- CLINIC’s programs have helped more than 100,000 people apply for citizenship, helped approximately 12,000 refugees and asylees apply for green cards and have provided immigrants with over 15,000 hours of English language instruction.
More information is available at www.cliniclegal.org.
Pastoral Care of Migrants Refugees and Travelers
The Catholic Church's concern for people on the move expresses itself primarily in a ministry of pastoral accompaniment. Clergy, men and women religious, and lay leaders are involved in national, diocesan and parish efforts to provide pastoral outreach to people on the move. They are linked to the Secretariat of Cultural Diversity in the Church/Pastoral Care of Migrants, Refugees and Travelers (PCMRT) in collaboration with national Catholic organizations devoted to providing for the pastoral needs to people on the move wherever they work and travel in the United States.
- Pastoral outreach to people on the move include airport workers and travelers, seaport workers and cruise ship employees and travelers, race car circuit workers, migrant farm workers, circus and carnival workers, and gypsies.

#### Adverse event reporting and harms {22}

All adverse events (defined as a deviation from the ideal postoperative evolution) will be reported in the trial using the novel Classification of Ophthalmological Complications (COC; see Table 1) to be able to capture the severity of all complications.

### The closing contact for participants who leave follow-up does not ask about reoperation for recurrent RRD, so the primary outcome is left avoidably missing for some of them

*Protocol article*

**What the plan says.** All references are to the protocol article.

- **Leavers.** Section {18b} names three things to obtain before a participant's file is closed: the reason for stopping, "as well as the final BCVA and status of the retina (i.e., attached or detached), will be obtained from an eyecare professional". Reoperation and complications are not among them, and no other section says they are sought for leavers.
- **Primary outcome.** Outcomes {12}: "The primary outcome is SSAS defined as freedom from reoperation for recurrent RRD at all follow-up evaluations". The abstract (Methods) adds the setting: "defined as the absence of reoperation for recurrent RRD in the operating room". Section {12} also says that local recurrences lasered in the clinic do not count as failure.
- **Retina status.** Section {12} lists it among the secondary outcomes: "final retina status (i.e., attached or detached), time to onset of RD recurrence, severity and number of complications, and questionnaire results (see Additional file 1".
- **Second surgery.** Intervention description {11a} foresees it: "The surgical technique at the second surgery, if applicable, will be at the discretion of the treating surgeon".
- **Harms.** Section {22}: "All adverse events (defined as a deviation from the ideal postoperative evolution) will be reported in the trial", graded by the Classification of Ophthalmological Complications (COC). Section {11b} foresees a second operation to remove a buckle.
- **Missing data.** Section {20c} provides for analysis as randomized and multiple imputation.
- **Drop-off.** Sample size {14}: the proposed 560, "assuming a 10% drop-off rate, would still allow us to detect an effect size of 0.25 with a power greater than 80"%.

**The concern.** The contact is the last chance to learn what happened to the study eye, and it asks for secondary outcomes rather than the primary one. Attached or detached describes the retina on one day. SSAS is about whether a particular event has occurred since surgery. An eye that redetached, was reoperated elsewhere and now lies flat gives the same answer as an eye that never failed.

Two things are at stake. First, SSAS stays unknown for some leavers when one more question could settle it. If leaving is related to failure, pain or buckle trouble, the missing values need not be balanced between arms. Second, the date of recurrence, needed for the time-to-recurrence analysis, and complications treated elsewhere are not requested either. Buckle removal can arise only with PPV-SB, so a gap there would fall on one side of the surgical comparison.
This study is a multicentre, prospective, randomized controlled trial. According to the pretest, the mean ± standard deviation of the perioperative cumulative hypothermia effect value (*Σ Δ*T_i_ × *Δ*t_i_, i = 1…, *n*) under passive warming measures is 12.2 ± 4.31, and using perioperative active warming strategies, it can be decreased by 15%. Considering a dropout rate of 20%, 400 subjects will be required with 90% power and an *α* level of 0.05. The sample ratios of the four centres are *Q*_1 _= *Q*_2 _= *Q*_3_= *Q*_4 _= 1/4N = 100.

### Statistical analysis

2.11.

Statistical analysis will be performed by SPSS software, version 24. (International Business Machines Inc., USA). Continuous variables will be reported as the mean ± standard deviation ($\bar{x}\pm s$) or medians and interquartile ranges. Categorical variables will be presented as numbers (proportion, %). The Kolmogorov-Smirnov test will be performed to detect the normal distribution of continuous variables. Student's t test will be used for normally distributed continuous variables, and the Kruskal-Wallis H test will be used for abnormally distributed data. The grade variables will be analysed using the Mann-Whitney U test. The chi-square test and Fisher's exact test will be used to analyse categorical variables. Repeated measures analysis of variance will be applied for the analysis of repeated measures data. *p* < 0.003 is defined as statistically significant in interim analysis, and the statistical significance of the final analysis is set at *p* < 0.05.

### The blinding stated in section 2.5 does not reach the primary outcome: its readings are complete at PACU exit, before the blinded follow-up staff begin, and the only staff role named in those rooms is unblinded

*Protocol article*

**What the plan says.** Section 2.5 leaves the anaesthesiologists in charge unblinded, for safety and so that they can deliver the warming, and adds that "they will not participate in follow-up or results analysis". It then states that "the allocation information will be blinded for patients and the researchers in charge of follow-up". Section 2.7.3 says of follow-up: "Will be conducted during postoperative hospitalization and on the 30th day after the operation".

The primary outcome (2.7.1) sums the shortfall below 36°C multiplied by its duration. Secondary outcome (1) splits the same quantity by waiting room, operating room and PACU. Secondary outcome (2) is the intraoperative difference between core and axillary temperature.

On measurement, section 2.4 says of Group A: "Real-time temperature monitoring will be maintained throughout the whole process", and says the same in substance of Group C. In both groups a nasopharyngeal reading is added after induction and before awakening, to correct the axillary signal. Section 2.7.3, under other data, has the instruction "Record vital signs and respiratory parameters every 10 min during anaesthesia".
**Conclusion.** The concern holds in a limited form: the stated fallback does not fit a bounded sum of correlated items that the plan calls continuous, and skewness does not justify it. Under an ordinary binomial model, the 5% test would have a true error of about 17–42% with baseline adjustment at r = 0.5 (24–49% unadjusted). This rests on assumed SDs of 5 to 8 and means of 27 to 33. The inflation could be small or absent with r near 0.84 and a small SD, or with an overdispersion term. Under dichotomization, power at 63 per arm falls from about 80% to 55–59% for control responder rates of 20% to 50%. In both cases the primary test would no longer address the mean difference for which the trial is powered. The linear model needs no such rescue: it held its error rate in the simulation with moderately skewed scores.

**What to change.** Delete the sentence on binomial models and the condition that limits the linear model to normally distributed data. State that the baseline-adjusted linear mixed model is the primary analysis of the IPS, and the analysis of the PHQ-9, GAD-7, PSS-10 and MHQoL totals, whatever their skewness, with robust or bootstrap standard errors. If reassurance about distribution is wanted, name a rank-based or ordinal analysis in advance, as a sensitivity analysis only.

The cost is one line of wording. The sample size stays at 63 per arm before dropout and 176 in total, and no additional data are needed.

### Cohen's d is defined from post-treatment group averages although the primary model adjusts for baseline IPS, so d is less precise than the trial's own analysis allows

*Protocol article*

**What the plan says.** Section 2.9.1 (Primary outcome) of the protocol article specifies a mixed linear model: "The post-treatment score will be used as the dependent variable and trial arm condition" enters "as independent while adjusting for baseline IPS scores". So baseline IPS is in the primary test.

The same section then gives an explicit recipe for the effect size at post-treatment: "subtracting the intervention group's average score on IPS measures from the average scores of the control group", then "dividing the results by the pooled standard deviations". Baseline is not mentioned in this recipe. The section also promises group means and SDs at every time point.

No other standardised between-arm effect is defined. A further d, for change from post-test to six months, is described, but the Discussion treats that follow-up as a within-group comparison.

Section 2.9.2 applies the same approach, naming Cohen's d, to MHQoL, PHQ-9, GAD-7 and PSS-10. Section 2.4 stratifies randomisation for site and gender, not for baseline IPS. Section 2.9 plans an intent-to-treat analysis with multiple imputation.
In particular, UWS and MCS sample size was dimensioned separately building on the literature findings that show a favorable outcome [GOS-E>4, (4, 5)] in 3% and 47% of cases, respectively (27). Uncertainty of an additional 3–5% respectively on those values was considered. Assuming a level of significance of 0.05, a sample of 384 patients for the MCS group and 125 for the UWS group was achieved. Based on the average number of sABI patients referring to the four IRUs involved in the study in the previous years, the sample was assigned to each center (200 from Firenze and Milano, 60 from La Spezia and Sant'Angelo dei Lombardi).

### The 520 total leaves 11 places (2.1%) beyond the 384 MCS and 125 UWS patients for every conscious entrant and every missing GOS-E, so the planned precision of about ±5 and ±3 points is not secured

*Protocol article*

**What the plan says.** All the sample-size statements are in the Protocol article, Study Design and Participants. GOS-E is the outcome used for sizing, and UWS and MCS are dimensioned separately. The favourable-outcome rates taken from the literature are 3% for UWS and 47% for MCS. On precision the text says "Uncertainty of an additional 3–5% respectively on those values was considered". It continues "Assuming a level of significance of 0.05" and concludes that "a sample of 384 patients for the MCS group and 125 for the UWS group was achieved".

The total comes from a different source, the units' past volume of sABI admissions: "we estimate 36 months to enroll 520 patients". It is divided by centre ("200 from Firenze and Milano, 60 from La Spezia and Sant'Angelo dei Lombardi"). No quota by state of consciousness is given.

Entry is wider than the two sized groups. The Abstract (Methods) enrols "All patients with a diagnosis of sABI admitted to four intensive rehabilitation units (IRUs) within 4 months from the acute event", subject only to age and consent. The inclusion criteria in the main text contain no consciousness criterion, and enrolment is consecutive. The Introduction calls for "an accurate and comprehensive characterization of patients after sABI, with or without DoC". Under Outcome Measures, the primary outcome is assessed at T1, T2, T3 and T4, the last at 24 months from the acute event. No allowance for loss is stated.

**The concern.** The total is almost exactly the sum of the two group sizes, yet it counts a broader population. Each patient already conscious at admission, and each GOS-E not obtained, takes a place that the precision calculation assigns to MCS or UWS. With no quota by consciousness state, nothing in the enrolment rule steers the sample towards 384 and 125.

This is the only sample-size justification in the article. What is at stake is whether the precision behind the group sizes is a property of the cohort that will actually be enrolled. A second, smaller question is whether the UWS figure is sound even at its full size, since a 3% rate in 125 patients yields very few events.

- Airport Chaplaincy in Collaboration with the National Conference of Catholic Airport Chaplains (NCCAC) in 28 dioceses.
- Apostleship of the Sea (AOS): 79 chaplains and pastoral team in 50 dioceses.
- Migrant Farm Workers in Collaboration with the Catholic Migrant Farmworkers Network (CMFN): 127 diocesan contacts—mostly Hispanic ministry directors and leaders of migrant and rural groups.
- Circus and Traveling Show Ministries in Collaboration with the Circus and Traveling Show Ministries Organization: 27 chaplains and pastoral teams.
- PCMRT is also responsible for collaborating with race car drivers; horse racing workers; bull riders; gypsies; Irish travelers; truckers/truck stop ministry; and tourism, including the national parks, tourist centers, and workers in the tourism industry.
Pastoral Care of Migrant Refugees and Travelers reaches out to communities of recent immigrants through local parish ministries. These Cultural/Ethnic Communities include:
- 19 African communities: Burundian, Cameroonian, Congolese, Cape Verdean, Equatorial, Eritrean and Ethiopian, Ghanaian, Guinean, Ivoirian, Kenyan, Liberian, Nigerian, Rwandan, Sierra Leonese, Sudanese, Tanzanian, Ugandan, Zairean, Zambian.
- 9 Caribbean communities: Belizean, Dominican, Grenadian, Guyanan, Haitian, Jamaican, Santa Lucian, Trinidadian, and Tobagonian.
- 12 European communities: Croatian, Czech, French, Irish, Italian, Lithuanian, Polish, Portuguese, Hungarian, Slovak, Slovenian, Ukrainian.
More information available at http://www.usccb.org/issues-and-action/cultural-diversity/pastoral-care-of-migrants-refugees-and-travelers/index.cfm